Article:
- Dr. Stieglitz
Breakfast with Solomon - Proverbs 5:12
"And you say, 'How I have hated instruction and my heart spurned reproof'"
Solomon is reminding us that there will come a day when you look back at your life and notice the significant choice points. There will be a time when you will regret the shortcuts of lust or greed or violence or lying or magic. The context around this proverb is the shortcut of lust, fornication, and adultery. But all of the shortcuts to success that wander off the path of righteousness end up in the same place – the place of regret; the place of missed opportunities; the place of emotional, spiritual, mental, and even physical consequences.
Solomon is trying to paint a vivid picture of a day five to ten to twenty years in the future when you are mired in your problems and at a place you didn't expect to be. It is then that you will think how stupid you were to do what you did. Solomon is trying to get you to see yourself in the future, either rejoicing and enjoying life or hurting and reeling from the problems.
This is the Hebrew word musar which means discipline, chastisement, correction, punishment, warning. It has the idea of instruction but instruction after having done something incorrectly. Nobody likes to mess up and even more unpleasant is the process of being punished or corrected for messing up. But if we are to grow into maturity, we must learn how to handle correction well. You can't become successful in this life without messing up from time to time. It is crucial that you learn from those mistakes. We all have to be willing to receive correction if we are going to reach our full potential. The teenager is crippled if they cannot receive correction well. We all think we are right, and yet some of those things that seemed right will be wrong. The ability to receive the chastisement, the correction, and the punishment is the key to not making the same kind of mistake the second time.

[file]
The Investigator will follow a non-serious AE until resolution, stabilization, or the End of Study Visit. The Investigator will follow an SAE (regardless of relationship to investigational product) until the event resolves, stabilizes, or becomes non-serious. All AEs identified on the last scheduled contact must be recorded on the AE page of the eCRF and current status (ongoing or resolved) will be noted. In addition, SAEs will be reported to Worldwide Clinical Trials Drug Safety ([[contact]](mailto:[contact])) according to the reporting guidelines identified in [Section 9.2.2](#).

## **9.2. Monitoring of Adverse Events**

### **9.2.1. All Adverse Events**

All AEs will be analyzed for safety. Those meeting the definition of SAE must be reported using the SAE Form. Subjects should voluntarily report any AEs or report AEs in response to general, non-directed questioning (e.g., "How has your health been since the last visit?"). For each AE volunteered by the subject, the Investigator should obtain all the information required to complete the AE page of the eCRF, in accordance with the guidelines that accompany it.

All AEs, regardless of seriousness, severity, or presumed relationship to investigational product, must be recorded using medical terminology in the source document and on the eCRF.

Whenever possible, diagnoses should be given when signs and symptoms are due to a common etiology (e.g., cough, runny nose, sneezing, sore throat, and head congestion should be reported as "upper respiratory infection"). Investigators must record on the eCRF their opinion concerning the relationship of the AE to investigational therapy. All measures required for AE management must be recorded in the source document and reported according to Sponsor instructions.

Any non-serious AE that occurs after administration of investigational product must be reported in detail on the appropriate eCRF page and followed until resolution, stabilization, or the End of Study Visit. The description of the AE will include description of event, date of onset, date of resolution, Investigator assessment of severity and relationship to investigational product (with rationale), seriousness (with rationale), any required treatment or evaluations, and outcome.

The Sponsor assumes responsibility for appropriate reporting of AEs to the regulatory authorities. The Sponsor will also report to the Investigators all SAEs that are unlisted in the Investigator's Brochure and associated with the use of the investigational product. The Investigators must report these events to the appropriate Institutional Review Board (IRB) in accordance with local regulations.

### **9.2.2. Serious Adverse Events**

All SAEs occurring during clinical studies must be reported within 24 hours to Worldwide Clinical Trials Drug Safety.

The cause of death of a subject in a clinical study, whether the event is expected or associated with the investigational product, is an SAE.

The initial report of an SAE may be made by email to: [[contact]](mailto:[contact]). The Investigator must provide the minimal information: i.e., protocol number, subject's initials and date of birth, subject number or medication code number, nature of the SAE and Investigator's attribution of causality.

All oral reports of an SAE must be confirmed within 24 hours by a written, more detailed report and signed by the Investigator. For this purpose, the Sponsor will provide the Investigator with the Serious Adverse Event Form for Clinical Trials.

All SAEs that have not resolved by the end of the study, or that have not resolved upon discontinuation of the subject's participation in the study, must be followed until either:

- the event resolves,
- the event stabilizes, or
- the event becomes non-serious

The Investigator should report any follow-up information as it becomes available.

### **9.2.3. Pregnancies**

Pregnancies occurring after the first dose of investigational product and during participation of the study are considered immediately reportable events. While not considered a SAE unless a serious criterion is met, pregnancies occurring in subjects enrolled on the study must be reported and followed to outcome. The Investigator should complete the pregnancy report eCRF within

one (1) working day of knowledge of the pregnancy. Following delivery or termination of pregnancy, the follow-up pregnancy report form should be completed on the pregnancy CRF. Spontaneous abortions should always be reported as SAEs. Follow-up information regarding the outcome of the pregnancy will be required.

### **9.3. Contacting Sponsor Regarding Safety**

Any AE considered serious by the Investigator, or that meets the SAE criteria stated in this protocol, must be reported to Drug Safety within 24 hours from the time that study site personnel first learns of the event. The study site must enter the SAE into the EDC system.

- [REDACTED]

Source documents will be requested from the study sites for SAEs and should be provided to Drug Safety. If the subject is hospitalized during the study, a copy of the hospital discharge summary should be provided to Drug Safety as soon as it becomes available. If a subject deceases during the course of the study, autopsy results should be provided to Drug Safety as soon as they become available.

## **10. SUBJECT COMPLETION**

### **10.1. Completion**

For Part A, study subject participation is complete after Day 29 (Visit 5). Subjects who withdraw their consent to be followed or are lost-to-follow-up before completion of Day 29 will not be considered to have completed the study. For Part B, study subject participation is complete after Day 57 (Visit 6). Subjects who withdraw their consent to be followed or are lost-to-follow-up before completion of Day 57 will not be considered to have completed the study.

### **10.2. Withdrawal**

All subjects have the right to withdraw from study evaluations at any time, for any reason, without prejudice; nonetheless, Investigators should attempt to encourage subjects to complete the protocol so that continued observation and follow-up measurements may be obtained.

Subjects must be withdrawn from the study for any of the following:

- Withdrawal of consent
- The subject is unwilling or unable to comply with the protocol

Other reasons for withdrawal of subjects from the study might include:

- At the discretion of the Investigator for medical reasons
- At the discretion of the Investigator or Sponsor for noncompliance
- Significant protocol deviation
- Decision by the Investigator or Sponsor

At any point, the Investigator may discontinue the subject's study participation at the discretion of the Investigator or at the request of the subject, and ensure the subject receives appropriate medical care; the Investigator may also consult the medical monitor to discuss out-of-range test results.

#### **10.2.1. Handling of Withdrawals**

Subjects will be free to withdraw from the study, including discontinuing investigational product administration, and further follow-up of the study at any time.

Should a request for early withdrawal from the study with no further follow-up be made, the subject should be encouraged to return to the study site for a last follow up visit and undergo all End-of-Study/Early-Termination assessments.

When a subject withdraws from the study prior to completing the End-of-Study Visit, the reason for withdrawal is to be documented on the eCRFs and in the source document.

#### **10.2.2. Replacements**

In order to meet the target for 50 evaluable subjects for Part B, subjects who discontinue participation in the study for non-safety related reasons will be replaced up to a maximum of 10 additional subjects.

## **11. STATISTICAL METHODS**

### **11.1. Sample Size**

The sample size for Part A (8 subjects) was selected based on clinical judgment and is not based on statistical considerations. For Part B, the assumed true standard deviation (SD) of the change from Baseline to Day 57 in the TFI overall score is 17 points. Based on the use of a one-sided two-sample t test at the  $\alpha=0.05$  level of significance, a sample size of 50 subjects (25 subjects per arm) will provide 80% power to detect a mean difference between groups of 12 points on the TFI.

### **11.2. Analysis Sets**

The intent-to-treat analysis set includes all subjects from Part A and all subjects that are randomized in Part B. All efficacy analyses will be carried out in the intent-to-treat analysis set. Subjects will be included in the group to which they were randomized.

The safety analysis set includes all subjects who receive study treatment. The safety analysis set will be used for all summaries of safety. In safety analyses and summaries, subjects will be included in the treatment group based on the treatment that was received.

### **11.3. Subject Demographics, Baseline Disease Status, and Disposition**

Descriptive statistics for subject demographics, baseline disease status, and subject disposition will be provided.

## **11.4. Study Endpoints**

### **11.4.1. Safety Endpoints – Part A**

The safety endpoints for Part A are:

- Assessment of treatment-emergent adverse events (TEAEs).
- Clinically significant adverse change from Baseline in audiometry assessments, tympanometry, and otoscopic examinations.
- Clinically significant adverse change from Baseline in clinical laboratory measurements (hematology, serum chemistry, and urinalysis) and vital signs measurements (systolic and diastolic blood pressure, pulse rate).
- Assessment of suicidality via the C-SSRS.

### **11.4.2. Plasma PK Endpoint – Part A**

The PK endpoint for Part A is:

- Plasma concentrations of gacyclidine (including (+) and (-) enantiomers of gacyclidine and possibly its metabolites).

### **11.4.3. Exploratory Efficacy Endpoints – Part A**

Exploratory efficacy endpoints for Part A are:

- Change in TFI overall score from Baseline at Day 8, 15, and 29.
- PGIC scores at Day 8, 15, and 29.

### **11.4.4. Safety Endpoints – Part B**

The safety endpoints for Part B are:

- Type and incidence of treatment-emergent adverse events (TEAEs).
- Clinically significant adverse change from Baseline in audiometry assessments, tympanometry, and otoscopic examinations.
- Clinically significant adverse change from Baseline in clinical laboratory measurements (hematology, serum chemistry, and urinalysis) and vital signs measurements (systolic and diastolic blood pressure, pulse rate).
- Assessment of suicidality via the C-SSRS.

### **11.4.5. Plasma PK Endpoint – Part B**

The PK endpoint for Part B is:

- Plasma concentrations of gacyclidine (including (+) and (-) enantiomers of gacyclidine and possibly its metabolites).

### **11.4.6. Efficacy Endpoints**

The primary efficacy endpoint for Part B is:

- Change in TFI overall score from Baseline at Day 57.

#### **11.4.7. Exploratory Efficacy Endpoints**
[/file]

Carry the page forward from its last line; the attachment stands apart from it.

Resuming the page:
At any age we must not be closed to correction or we will be open to huge mistakes that severely wound our lives.
This is the Hebrew word tokechah which means rebuke, reproof, punishment, correction. It is a synonym for musar which Solomon uses earlier in this verse. This word seems to be more often used for verbal rebuke and correction if a distinction can be made.
The clear import of this proverb is that one should listen to those little warnings that bring you up short from what you were thinking about doing that would have been wrong because there will come a day when you will deeply regret your actions if you ignore your mentors and the boundaries of morality that you were taught.
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